Probably want electric hook up as well?
 

Pasty

Member
Location
Devon
Not necessarily, there are a lot of people who quite like no electric as it deters those that don’t want just peace and quiet. In the winter yes more want electric but you could see how it went in the summer before committing to investment like that. Think you might be surprised.
Cheers. Will give it some thought.
 

honeyend

Member
I looked at putting electric in but to do it the investment is huge and with LED and solar batteries you have far less problems with 12volt and perhaps provide a camping stove, cooking wash area.
Have you seen this,http://www.britstops.com/aimsofbritstops.php
You do not charge for the pitch, but they expect very little, stay only one night as a rule and it may be away to test the market at little cost/disdurbance
 

Pitchup.com

Member
Location
London
We might be able to shed a bit of light on the toilet, shower and electricity questions.

Around 95% of sites listed on Pitchup.com provide toilets and showers: not only is it easier to attract guests by providing these facilities, but also they encourage longer stays and favourable reviews of your business when kept in good order. These are usually provided within either toilet blocks or portaloos.

Moveable structures on wheels or skids in connection with the use of the site, such as portable toilets, benefit from the 56 day permitted development rights. However, any day when such a temporary structure remains on site counts as one of the number of days permitted.

Electric hook-ups are increasingly popular - 56% of pitch bookings on Pitchup.com were for electric pitches in the year to January 2021. To find an electrical contractor, visit:

NICEIC 0870 013 0382 (UK)
ECA 0207 313 4800 (England and Wales)
SELECT 0131 445 5577 (Scotland)

Our FAQs have a bit more information on this as well as insurance, what you can expect to earn from a campsite and COVID-19 measures: https://www.pitchup.com/how-start-campsite-caravan-park/#FAQs
 
Location
Suffolk
What with the lockdowns this year and the now demolished outbuildings and therefore no outside 'facilities' we decided to sell the yurt. I am now looking at simple camping rather than the 'g'lamping idea. Fourteen years on our yurt area now shows as a permanent building on the satelite imagery:) so I may use this to build something circular and 'interesting' using all the remaining bricks..........There's a high probability of the new outbuildings being constructed as a shell this coming summer which is great as this will also house the intended GSHP.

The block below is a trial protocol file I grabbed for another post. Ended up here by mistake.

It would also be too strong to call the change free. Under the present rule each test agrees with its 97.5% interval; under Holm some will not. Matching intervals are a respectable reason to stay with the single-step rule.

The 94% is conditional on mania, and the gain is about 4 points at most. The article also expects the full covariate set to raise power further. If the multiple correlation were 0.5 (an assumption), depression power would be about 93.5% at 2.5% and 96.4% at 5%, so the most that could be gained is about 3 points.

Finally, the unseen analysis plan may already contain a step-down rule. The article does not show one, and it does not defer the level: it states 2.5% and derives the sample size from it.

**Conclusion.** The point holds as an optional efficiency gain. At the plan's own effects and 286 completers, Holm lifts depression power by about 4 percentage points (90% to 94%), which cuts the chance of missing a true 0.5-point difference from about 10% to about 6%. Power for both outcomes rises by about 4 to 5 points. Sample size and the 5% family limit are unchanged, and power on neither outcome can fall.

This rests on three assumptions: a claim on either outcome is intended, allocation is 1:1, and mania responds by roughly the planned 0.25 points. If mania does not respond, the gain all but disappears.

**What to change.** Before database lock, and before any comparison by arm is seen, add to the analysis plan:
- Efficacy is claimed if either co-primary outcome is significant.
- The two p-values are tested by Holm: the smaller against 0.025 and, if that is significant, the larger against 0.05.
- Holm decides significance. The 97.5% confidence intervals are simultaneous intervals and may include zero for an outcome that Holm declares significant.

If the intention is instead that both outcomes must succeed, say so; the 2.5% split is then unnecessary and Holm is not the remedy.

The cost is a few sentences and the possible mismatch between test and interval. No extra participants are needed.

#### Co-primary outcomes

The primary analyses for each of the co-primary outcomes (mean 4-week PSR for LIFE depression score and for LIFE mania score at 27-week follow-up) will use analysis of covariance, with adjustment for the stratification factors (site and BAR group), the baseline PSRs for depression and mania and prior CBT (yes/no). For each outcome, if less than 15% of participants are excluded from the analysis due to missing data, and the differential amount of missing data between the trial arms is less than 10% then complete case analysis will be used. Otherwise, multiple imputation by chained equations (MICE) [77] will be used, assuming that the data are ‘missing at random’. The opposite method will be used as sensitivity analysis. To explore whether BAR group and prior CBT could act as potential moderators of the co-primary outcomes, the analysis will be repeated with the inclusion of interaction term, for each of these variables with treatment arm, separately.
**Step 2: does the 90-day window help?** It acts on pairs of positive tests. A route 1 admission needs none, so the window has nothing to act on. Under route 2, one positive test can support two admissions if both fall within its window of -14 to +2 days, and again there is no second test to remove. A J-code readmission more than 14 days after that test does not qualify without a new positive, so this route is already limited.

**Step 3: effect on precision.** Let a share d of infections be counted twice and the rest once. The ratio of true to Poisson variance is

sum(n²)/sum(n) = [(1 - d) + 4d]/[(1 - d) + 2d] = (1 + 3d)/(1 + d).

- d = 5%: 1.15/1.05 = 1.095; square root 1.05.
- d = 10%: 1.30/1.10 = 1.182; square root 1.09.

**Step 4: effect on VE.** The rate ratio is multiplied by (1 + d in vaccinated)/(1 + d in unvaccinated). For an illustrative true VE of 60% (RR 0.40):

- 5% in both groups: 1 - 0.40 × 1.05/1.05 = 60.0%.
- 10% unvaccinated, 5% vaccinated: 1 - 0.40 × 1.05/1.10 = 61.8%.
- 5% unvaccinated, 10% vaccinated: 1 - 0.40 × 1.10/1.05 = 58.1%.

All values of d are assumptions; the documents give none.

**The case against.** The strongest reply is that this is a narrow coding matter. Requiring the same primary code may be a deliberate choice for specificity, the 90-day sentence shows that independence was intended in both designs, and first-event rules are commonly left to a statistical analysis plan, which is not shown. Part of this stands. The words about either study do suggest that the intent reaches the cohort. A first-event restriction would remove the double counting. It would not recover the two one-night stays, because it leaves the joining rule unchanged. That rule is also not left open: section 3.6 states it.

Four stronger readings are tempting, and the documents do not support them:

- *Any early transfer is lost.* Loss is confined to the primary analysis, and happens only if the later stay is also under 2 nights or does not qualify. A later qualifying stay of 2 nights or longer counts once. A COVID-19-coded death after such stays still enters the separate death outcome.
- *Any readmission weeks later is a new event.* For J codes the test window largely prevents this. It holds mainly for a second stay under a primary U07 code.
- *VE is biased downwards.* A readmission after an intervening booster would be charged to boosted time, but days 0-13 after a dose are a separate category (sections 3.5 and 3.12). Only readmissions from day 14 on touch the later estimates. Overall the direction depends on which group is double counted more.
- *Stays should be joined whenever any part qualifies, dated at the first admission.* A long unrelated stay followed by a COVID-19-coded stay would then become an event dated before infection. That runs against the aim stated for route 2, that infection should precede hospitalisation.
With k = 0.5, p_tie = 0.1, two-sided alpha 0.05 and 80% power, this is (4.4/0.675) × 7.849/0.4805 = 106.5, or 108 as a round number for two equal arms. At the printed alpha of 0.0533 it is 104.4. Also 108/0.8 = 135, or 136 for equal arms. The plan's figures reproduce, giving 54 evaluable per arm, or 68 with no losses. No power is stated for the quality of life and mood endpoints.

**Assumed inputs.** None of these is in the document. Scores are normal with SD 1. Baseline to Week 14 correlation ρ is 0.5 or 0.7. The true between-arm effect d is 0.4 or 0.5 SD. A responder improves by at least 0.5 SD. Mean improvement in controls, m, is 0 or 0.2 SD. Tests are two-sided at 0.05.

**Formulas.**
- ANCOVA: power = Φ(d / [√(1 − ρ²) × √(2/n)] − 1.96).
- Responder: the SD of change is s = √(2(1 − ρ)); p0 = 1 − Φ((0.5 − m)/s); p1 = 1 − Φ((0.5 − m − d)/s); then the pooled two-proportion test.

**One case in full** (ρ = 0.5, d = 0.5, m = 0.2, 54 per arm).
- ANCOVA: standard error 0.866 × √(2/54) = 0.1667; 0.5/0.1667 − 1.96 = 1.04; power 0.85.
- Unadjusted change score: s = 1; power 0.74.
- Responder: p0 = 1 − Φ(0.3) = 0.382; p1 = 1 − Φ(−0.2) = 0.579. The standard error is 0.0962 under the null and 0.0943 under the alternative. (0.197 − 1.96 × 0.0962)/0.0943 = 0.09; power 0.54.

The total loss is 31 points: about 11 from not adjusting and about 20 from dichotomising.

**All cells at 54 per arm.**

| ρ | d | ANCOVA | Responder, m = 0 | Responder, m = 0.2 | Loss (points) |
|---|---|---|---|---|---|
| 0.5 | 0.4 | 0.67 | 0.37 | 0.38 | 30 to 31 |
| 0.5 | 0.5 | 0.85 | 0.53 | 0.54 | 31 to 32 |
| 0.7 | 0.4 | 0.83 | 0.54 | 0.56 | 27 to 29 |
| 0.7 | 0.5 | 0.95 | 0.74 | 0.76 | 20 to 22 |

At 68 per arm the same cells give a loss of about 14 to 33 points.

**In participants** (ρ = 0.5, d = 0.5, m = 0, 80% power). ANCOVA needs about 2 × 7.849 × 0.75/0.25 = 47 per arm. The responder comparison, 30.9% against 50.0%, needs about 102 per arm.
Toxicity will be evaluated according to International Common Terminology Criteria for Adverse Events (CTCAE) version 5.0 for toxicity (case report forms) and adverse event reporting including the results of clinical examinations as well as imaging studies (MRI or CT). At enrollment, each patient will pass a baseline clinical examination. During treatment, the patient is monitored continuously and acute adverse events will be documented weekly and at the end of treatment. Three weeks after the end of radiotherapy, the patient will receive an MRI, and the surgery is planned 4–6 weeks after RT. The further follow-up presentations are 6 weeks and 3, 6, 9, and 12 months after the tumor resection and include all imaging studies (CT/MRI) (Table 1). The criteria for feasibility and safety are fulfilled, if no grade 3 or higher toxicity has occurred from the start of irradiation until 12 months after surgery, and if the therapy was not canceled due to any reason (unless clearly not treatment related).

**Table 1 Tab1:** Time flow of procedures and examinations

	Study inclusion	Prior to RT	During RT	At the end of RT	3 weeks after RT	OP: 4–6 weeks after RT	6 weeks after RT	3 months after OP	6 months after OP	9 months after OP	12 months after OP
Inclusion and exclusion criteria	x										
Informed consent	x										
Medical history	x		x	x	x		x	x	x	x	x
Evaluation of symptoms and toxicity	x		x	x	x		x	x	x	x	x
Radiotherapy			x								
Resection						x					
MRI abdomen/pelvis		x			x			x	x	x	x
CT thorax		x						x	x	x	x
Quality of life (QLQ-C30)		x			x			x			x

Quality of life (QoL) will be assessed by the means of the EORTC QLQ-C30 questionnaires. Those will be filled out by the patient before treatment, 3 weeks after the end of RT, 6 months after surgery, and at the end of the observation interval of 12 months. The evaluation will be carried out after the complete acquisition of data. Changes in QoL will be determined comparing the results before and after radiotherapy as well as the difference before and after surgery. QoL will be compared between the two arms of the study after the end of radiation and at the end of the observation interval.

SS
 
What with the lockdowns this year and the now demolished outbuildings and therefore no outside 'facilities' we decided to sell the yurt. I am now looking at simple camping rather than the 'g'lamping idea. Fourteen years on our yurt area now shows as a permanent building on the satelite imagery:) so I may use this to build something circular and 'interesting' using all the remaining bricks..........There's a high probability of the new outbuildings being constructed as a shell this coming summer which is great as this will also house the intended GSHP.
SS
How did it go with the yurt glamping over the years?
 
We keep our horses on a farm with camping, caravanning, glamping and log cabins. I think the cabins were built 20 years ago with some sort of grant.

As an observer, his biggest problems relate to keeping toilets & showers maintained and hassle free, and the sheer volume of waste that people produce and trying to sort it for recycling.

His prices are too low, which attracts a reduced calibre of visitor, especially at bank holidays. It is not uncommon for groups of yoofs to come for the weekend and leave everything behind because they bought it so cheap online and only camp once a year.

He ends up with piles of cans, bottles and food waste, which makes the place a rat & wasp magnet.

Occasionally there are genuine touring travellers walking or on bikes who would appreciate a covered communal area for charging phone and for wet weather.
 

Guide your way through spring agronomy decisions

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The incessant and extreme wet conditions are now presenting huge challenges for every farm’s spring agronomy and cropping decisions.

Plans are being urgently reevaluated and rejigged to set priorities for treatment, with a watchful eye on deadlines for timely spring crop establishment when a window allows. And all against a backdrop of potential damage to soil structure to fields from traveling in waterlogged conditions.

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Lessons learned from last year have proved invaluable, with the latest Syngenta Spring Guide giving an insight into some of the tips and ideas to help with this season’s decisions...